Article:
High rates, rupee hurting India autos: Tata Motors

High rates, rupee hurting India autos: Tata Motors


Mumbai: India’s auto industry is facing pressure from high interest rates and other costs, while an appreciating rupee is hurting exports, the managing director of Tata Motors Ltd said on Thursday, 27 September.

“It is certainly a very challenging position at the moment," Ravi Kant told reporters on the sidelines of a conference.

New York-listed Tata Motors, in the race to buy Ford Motors’ premium brands Jaguar and Land Rover, is India’s top truck and bus maker and the third-biggest car maker.

India’s central bank raised lending rates five times between mid-2006 and March this year to douse inflation pressures in the fast-growing economy.

This pushed up auto loan rates by up to 350 basis points, hurting sales in India where 80-85% of vehicles are bought on borrowed money.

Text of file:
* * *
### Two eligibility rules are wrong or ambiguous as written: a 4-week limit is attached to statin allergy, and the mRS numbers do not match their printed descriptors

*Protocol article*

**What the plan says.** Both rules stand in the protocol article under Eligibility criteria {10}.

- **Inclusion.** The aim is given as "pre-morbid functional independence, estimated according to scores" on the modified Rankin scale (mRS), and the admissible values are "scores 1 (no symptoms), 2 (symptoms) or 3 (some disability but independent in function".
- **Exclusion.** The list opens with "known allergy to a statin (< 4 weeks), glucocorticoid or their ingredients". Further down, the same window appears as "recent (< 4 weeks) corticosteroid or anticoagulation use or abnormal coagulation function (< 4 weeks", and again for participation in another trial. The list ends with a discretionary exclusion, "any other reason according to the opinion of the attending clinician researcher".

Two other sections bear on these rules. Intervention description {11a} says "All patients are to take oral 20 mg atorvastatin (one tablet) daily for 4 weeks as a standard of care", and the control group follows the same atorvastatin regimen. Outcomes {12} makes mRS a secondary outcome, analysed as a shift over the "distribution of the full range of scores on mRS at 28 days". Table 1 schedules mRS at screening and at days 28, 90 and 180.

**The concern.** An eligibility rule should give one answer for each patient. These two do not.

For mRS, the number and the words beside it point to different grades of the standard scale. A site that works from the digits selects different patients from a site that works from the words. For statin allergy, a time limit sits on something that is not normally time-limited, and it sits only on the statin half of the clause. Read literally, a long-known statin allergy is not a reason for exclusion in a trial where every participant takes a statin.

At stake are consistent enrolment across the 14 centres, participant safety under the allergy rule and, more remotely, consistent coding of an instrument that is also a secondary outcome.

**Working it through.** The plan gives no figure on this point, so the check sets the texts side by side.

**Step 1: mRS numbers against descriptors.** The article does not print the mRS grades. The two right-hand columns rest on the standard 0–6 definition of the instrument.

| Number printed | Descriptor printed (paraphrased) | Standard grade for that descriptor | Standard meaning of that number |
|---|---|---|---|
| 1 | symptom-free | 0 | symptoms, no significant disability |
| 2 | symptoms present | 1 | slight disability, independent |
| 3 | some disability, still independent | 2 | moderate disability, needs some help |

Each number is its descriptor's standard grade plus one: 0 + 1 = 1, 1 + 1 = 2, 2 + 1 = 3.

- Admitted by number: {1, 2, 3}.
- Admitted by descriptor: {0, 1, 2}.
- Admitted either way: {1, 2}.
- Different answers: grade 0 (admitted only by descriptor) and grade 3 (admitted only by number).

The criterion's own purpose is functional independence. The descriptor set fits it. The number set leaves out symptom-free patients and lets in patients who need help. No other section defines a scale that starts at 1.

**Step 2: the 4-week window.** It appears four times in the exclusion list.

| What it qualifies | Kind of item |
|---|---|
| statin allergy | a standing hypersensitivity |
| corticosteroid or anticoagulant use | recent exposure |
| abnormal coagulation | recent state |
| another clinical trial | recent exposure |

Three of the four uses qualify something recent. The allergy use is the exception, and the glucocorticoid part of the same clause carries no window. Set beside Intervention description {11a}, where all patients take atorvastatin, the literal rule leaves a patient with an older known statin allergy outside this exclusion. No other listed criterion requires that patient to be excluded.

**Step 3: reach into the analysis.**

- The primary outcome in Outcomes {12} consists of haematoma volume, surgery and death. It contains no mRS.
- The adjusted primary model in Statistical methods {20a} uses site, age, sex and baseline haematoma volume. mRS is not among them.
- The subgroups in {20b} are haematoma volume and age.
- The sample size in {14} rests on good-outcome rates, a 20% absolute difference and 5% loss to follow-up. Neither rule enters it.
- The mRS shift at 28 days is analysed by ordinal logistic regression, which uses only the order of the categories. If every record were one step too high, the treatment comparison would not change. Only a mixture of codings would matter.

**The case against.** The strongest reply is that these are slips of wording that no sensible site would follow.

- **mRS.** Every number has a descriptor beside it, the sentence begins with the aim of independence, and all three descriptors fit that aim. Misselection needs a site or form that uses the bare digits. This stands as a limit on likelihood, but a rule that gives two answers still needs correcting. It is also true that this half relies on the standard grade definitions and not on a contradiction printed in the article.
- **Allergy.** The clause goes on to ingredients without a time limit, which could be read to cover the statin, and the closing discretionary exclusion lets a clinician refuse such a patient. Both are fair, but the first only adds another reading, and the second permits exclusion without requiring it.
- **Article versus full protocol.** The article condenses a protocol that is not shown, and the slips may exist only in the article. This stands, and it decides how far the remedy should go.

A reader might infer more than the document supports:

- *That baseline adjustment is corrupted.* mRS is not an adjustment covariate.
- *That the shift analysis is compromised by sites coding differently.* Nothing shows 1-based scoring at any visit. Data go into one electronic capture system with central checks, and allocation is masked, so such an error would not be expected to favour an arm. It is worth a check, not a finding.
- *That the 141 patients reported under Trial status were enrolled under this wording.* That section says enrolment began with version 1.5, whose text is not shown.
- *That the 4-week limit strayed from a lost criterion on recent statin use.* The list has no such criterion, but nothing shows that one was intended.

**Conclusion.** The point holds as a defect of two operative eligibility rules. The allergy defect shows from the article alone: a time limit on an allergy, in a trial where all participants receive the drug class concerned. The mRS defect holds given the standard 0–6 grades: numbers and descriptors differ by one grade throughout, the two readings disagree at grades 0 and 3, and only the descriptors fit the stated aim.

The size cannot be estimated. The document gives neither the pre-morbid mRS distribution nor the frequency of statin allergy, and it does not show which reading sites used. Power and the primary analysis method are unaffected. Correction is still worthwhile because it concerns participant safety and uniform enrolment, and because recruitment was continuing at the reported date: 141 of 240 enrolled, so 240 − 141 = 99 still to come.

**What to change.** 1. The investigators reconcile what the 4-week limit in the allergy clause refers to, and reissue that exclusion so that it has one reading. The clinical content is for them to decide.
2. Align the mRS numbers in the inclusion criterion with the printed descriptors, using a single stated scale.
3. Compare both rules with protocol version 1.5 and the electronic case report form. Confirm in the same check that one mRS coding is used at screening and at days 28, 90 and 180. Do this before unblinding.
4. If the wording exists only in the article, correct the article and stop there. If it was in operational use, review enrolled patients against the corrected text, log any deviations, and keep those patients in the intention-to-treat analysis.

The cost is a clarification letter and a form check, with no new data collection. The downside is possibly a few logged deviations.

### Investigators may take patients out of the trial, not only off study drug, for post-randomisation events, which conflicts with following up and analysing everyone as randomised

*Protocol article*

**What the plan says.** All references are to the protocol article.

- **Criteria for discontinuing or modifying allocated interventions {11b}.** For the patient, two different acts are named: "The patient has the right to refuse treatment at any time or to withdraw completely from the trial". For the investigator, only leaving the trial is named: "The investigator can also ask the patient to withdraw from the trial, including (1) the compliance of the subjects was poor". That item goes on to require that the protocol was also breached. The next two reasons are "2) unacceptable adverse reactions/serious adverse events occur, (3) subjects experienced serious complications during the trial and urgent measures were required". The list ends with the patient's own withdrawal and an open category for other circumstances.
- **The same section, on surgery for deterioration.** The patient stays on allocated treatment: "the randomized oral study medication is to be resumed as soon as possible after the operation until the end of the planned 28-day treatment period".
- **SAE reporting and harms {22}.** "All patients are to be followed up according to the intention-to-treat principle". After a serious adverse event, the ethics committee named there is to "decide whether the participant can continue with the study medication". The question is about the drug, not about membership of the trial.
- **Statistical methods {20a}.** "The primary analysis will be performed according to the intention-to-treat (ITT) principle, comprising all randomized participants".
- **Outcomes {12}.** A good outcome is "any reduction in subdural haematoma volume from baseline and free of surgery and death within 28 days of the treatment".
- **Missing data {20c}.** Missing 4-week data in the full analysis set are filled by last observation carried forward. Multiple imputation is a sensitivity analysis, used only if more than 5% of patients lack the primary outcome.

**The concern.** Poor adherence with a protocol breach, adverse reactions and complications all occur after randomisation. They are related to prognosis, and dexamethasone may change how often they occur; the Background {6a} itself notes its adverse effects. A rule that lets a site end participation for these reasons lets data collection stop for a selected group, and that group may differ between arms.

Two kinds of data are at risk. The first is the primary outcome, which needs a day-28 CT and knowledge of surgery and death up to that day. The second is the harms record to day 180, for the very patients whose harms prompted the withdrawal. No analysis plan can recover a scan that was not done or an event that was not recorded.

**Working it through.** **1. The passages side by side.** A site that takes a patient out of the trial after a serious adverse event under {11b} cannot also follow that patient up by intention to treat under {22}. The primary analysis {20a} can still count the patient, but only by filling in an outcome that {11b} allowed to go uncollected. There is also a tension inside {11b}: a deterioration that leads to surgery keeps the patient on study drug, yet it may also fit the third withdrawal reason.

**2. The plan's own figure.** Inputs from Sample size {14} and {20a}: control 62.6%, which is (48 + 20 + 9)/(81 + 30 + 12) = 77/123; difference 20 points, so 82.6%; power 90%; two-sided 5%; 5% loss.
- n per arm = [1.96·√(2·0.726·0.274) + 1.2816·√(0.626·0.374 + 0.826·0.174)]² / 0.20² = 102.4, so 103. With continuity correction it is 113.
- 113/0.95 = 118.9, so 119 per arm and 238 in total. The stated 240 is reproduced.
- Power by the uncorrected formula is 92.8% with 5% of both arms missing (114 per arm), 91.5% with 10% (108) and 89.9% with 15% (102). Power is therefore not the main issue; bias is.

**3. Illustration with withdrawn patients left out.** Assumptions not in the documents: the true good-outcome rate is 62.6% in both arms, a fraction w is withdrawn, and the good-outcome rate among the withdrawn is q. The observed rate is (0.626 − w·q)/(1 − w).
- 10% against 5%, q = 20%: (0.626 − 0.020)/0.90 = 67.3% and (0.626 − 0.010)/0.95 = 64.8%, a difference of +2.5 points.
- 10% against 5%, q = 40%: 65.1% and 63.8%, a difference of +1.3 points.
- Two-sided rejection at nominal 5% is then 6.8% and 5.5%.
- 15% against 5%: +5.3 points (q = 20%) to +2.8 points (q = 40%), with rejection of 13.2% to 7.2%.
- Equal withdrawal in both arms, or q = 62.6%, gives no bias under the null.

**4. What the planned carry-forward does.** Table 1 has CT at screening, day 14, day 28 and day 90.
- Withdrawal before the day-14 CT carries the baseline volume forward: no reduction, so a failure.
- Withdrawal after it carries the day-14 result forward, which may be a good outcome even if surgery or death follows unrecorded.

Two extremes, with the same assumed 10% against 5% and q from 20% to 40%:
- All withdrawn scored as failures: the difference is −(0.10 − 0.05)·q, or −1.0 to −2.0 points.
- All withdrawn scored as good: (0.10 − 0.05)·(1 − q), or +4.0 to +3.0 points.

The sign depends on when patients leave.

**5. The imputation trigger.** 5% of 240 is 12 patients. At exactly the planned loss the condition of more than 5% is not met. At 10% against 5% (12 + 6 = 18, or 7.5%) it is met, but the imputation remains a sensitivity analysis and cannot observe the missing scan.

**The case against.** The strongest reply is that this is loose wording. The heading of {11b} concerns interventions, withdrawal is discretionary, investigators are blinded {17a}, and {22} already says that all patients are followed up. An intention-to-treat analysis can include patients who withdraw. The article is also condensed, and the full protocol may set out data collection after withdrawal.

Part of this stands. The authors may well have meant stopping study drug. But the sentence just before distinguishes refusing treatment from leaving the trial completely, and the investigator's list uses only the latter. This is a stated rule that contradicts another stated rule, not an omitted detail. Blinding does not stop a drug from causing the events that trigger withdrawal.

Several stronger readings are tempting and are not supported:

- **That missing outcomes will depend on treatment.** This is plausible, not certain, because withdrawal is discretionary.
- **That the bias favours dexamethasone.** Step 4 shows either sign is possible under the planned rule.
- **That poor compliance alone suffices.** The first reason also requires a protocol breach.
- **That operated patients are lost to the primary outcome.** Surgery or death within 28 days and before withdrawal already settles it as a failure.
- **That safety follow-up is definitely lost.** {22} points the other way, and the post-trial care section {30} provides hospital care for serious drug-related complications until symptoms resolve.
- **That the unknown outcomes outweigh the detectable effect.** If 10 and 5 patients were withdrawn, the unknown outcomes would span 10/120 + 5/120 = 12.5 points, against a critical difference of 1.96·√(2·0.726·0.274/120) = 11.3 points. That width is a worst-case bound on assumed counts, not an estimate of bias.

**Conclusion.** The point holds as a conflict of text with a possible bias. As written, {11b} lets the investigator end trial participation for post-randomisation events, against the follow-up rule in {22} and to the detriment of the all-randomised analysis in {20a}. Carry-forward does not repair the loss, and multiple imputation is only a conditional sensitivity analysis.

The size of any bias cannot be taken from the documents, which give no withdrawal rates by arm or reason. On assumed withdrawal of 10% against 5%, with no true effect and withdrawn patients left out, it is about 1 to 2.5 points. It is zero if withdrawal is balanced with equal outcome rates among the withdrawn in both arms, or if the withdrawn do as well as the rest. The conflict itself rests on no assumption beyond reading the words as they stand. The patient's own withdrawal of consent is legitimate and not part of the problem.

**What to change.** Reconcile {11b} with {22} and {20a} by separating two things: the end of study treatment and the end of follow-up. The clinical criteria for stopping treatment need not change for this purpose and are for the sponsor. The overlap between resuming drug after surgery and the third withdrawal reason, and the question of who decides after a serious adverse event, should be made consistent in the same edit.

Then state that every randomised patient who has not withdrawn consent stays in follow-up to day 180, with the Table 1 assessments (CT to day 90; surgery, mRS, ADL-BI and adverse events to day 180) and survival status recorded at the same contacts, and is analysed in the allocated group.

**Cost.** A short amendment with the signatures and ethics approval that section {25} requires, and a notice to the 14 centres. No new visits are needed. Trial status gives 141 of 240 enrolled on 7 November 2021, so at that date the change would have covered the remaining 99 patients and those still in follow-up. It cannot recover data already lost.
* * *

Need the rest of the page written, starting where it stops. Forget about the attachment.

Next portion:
“The entire industry has committed large capex and all that capex has come in. With the market slowing down, it’s going to be a huge burden on the auto industry," Kant said.

Passenger vehicle sales in India hit 1.4 million units last year and are forecast to nearly double by 2010, but volatile raw material prices, along with firmer interest rates and fierce competition, are affecting the profitability of vehicle makers.

“Tremendous rise in input prices has been affecting bottomline for the last one or two years," Kant said.

He said the rupee’s rise against the dollar had hit exports “very badly". The rupee, which touched a nine-year high of 39.62 per dollar on Thursday morning, has risen more than 11% this year, fuelled by rising capital inflows.

Tata Motors, which is ranked behind Maruti Suzuki India Ltd and South Korea’s Hyundai Motor Co, for cars has a joint venture with Italy’s Fiat to make cars and engines in India and a separate venture to make pick-up trucks in Argentina.

It makes the popular Indica hatchback and Indigo sedan and is scheduled to roll out a low-cost small car in 2008.

“People are looking at bringing new excitement in the market, trying to lure customers into buying," Kant said.

Shares in Tata Motors have fallen about 17% since end-2006, compared with a 23% rise in the benchmark BSE index.